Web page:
Disclosure:  Many publishers and/or authors provide free copies of their books in exchange for an honest review without requiring a positive opinion.  Any books donated to Home School Book Review for review purposes are in turn donated to a library.  No other compensation has been received for the reviews posted on Home School Book Review.

For more information e-mail homeschoolbookreview@gmail.com

Hewes, Agnes Danforth.  Spice and the Devil’s Cave (published in 1930 by Alfred A. Knopf, New York City, NY; republished in 2014 by Dover Publications Inc., Mineola, NY).  It is around 1496, and Abel Zakuto is a Jewish banker living with his wife Ruth in Lisbon, Portugal.  His cousin Abraham Zakuto is an advisor to Portuguese King Manoel, successor of the late King John II who had restored the policies of Atlantic exploration, reviving the work of his great-uncle, Henry the Navigator.  Columbus has already made two trips across the Atlantic for Spain, and other countries are sending out expeditions. Abel is much more interested in mapmaking and sea navigation than banking. His close friends include Bartholomew Diaz, Vasco da Gama, and Ferdinand Magellan.  They are joined by a young man recently arrived from Venice, Italy, named Nicolo Conti, grandson of the famous Italian explorer Nicolo Conti, and are hoping that Portugal can rival Spain and find a way to the lands of spice by sailing around the stormy Cape of Good Hope in southern Africa, called by many “The Devil’s Cave.”

Finally, Manoel decides to send da Gama on just such a voyage, a rough, dangerous trip that may take two to three years.  However, Nicolo learns of a plot involving Arabs to steal Zakuto’s maps, destroy da Gama’s fleet, and give the newly discovered sea route to another country.  Meanwhile, Manoel has formed an alliance with Spain through an engagement which requires the expulsion of all Jews from Portugal.  Will da Gama make it back?  Who is behind this plot?  Can Nicolo do anything to thwart it?  And what happens to Abel Zakuto?  The Age of Discovery springs to life in this thrilling tale of Ferdinand Magellan, Vasco da Gama, and other intrepid fifteenth-century explorers.   In 1931, author Agnes Danforth Hewes won the first of her three Newbery Honor awards with this book.  There are a few references to drinking wine.  Besides some common euphemisms (e.g., blasted), the “h” word is used now and then though not for cursing, and the term “Lord” is occasionally found as an exclamation.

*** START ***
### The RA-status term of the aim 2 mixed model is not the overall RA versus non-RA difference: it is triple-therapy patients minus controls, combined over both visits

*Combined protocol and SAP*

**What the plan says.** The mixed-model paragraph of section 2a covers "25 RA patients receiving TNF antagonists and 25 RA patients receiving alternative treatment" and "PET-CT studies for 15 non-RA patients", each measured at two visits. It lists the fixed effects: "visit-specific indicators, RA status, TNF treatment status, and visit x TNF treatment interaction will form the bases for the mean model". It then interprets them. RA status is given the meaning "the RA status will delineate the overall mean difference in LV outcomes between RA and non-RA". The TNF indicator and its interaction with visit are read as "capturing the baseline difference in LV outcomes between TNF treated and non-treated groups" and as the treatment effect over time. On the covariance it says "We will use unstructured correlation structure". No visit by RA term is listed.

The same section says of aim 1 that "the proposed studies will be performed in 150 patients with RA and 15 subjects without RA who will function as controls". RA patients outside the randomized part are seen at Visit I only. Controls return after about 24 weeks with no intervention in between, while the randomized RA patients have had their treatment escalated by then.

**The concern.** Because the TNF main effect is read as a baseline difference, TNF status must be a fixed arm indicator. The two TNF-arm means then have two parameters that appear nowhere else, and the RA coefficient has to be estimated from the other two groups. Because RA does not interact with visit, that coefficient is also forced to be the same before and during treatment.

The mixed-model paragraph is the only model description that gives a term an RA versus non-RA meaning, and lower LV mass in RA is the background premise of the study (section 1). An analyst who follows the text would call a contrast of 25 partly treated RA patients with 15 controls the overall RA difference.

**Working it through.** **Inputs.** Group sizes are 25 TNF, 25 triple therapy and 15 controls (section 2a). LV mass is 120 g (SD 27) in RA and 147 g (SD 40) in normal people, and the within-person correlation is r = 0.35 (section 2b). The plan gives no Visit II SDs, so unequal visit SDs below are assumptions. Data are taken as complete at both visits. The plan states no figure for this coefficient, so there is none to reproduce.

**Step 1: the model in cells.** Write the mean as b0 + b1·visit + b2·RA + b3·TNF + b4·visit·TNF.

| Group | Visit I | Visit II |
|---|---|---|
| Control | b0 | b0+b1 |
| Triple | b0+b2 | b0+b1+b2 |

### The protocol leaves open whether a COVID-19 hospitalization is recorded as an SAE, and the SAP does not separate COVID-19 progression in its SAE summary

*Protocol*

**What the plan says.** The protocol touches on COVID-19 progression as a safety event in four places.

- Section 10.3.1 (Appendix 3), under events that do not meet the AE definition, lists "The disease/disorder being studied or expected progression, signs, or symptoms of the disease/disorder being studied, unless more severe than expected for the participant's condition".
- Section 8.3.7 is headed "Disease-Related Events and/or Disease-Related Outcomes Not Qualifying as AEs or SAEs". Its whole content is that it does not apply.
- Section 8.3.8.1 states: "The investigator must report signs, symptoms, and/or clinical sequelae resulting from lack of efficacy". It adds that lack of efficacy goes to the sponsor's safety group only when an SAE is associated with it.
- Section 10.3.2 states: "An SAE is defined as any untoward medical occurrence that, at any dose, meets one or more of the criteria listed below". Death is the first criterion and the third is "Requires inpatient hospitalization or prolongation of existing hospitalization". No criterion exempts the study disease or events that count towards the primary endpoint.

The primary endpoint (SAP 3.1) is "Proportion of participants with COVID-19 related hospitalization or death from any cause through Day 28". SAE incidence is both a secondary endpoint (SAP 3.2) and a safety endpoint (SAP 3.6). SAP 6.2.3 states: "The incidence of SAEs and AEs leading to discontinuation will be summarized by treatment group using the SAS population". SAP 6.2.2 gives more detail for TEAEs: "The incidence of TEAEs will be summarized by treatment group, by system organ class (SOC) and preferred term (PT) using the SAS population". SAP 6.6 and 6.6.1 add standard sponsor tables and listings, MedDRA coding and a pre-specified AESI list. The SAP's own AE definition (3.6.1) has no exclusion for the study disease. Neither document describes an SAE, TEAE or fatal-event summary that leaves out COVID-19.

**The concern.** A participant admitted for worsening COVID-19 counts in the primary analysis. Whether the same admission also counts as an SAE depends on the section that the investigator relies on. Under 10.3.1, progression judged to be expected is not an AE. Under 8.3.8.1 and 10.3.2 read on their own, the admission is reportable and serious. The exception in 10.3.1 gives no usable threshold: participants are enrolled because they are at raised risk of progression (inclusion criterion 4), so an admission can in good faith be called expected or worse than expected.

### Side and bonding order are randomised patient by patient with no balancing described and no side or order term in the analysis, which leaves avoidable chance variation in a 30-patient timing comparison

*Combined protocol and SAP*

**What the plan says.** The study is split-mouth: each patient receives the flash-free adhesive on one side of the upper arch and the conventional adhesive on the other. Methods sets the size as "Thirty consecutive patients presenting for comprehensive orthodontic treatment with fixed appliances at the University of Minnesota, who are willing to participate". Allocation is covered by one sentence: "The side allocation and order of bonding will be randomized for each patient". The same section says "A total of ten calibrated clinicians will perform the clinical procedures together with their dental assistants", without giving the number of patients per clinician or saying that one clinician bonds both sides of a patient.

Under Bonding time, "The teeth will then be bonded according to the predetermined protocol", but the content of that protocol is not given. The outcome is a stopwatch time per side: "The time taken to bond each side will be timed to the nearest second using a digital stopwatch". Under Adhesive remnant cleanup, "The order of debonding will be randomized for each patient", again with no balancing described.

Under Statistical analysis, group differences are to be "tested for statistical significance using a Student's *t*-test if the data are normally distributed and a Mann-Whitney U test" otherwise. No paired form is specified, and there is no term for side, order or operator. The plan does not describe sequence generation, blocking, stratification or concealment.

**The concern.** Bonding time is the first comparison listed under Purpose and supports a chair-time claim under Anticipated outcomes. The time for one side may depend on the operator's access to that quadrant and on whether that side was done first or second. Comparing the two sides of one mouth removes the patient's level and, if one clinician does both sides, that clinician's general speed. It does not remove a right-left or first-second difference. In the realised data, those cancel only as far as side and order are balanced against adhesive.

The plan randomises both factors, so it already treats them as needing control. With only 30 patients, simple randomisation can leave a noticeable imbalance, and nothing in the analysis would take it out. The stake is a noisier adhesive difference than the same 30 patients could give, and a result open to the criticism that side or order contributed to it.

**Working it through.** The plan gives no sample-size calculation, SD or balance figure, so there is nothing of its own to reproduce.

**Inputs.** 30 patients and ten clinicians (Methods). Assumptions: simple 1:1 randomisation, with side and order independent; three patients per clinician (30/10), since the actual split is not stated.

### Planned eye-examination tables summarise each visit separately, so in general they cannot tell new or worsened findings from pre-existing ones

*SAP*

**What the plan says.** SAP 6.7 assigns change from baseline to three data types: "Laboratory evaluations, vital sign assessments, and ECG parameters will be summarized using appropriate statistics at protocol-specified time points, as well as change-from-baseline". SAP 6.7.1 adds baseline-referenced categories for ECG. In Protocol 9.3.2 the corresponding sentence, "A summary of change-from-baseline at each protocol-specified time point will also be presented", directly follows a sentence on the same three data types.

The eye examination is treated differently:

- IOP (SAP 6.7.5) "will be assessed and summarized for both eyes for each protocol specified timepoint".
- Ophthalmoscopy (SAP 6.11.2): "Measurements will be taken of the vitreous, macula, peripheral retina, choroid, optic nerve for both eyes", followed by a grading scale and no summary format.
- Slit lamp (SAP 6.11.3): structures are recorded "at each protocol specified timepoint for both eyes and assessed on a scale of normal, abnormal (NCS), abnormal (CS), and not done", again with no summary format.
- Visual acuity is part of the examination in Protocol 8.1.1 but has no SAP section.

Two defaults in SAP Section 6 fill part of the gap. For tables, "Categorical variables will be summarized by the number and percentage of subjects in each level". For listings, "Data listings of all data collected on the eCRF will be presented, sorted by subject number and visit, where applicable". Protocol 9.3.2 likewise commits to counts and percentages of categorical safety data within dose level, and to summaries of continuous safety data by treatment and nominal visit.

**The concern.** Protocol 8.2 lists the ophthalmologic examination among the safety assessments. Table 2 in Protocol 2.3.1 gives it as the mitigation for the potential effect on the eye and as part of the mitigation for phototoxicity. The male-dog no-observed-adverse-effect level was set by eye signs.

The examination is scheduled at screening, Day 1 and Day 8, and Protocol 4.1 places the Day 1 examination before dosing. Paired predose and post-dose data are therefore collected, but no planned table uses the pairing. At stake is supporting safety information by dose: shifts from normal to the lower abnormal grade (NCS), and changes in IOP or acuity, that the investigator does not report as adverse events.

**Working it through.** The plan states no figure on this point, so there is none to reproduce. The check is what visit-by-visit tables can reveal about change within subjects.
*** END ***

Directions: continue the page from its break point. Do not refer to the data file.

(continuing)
However, Spice and the Devil’s Cave is great historical fiction for this time period with a good picture of the political and trade relationships between various nations and people groups in those days.  This well-written book takes place in interesting times and has a finely developed cast of characters, some of which are real, while others were invented for the story.  In addition, the prejudicial mistreatment of the Jews is highlighted, and how the Jews furthered the work of discovery plays a significant part in the story.  In addition, Hewes had tremendous insights into the cultures of the Arab world because she had the fortune to be raised in Syria as the daughter of missionaries. Besides, it’a just a good story.   There is even a touch of romance.  One person wrote, “Highly recommend for everyone, but especially homeschooling families looking for a good family read aloud.”  Lynd Ward, whose enchanting woodcuts illustrate this gripping adventure, also illustrated The Cat Who Went to Heaven, the Newbery Award winner that same year.

Posted in historical fiction, Newbery Honor Books, Uncategorized | Leave a comment

Kilrone

kilrone_9780553248678

HOME SCHOOL BOOK REVIEW

Book: Kilrone

Author: Louis L’Amour

Cover Illustrator: Gregory Manchess

Publisher: Bantam, reprinted 1981

ISBN-13: 978-0553248678

ISBN-10: 0553248677